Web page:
3. On 16th August, 1956, the Sales Tax Officer wrote to the petitioner to show cause why he should not be criminally prosecuted for issuing bogus cheques and fixed 24th August, 1956, for the appearance of the petitioner in the matter. On 23rd August, 1956, the petitioner deposited Rs. 400.
4. Meanwhile, the Sales Tax Officer had commenced assessment proceedings for the year 1954-55. He made an assessment order on 28th April, 1956, in respect of the different commodities in which the petitioner dealt, and as regards bullion he did not assess any tax being under the impression that an exemption certificate had been granted to the petitioner.
5. Against the order of 25th July, 1955, assessing the turnover of the petitioner for the purpose of determining the exemption fee, the petitioner filed a revision application. The revision application was dismissed by the Judge (Revisions) Sales Tax on 13th November, 1957. The Judge (Revisions) observed that the petitioner had falsely stated that the admitted turnover of bullion was less than Rs. 50,000. He pointed out that the petitioner had not deposited the amount of Rs. 400 within the period fixed by the Sales Tax Officer and, therefore, he was not entitled to an exemption certificate.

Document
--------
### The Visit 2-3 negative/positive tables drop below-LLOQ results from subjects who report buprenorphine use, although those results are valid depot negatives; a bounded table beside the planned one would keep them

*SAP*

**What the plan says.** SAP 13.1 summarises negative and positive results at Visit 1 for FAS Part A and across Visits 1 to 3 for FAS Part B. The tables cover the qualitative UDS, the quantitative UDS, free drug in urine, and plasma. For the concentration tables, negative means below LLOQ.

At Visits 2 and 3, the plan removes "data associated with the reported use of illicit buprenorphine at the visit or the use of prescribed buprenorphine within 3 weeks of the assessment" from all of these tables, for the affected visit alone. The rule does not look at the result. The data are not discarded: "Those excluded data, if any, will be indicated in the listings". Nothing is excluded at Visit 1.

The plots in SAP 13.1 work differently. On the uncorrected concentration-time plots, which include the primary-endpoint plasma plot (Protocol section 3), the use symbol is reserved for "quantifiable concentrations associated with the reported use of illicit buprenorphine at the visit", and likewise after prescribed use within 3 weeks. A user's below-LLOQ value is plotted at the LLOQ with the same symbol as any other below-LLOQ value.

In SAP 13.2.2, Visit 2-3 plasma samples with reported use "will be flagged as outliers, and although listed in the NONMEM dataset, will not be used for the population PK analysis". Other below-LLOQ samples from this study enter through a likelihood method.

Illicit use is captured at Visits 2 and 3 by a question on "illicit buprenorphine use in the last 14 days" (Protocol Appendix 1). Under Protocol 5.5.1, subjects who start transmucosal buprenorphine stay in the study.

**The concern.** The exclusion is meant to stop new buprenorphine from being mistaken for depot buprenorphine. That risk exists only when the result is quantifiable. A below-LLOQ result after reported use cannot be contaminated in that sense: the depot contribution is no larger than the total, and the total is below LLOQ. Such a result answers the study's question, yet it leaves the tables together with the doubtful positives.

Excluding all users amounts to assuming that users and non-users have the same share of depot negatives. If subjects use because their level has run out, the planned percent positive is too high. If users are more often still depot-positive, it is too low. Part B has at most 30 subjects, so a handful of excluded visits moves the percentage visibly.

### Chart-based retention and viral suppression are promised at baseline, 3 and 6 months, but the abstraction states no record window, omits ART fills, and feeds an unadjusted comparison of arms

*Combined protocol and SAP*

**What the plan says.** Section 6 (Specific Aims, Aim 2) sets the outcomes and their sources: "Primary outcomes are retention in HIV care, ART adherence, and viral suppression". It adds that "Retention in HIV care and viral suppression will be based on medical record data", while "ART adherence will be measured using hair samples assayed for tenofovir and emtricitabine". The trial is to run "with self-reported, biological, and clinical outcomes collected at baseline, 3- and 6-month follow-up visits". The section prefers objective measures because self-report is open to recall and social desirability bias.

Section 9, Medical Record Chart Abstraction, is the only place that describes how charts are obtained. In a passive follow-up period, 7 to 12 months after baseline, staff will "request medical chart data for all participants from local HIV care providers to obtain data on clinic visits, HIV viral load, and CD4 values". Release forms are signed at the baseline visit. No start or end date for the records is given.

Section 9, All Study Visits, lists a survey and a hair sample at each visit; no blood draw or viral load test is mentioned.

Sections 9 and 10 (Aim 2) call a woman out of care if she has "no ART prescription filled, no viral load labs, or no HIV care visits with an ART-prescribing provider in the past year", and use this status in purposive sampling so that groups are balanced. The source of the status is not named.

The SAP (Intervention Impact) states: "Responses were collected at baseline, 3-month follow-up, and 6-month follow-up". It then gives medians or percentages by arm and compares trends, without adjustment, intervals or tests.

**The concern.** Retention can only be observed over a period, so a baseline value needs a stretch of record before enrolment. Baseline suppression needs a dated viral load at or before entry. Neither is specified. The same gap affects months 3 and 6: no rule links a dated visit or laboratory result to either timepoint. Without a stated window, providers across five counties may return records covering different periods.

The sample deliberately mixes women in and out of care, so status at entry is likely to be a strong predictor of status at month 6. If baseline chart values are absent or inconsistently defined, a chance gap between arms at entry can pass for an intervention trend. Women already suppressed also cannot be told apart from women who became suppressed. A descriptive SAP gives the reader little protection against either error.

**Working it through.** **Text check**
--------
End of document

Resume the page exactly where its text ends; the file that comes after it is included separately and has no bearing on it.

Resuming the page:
6. Then on 26th March, 1958, the Sales Tax Officer dismissed the application for exemption certificate. In that order he pointed out that the petitioner had not paid the amount of Rs. 400 within time. Against that order the petitioner filed a revision application.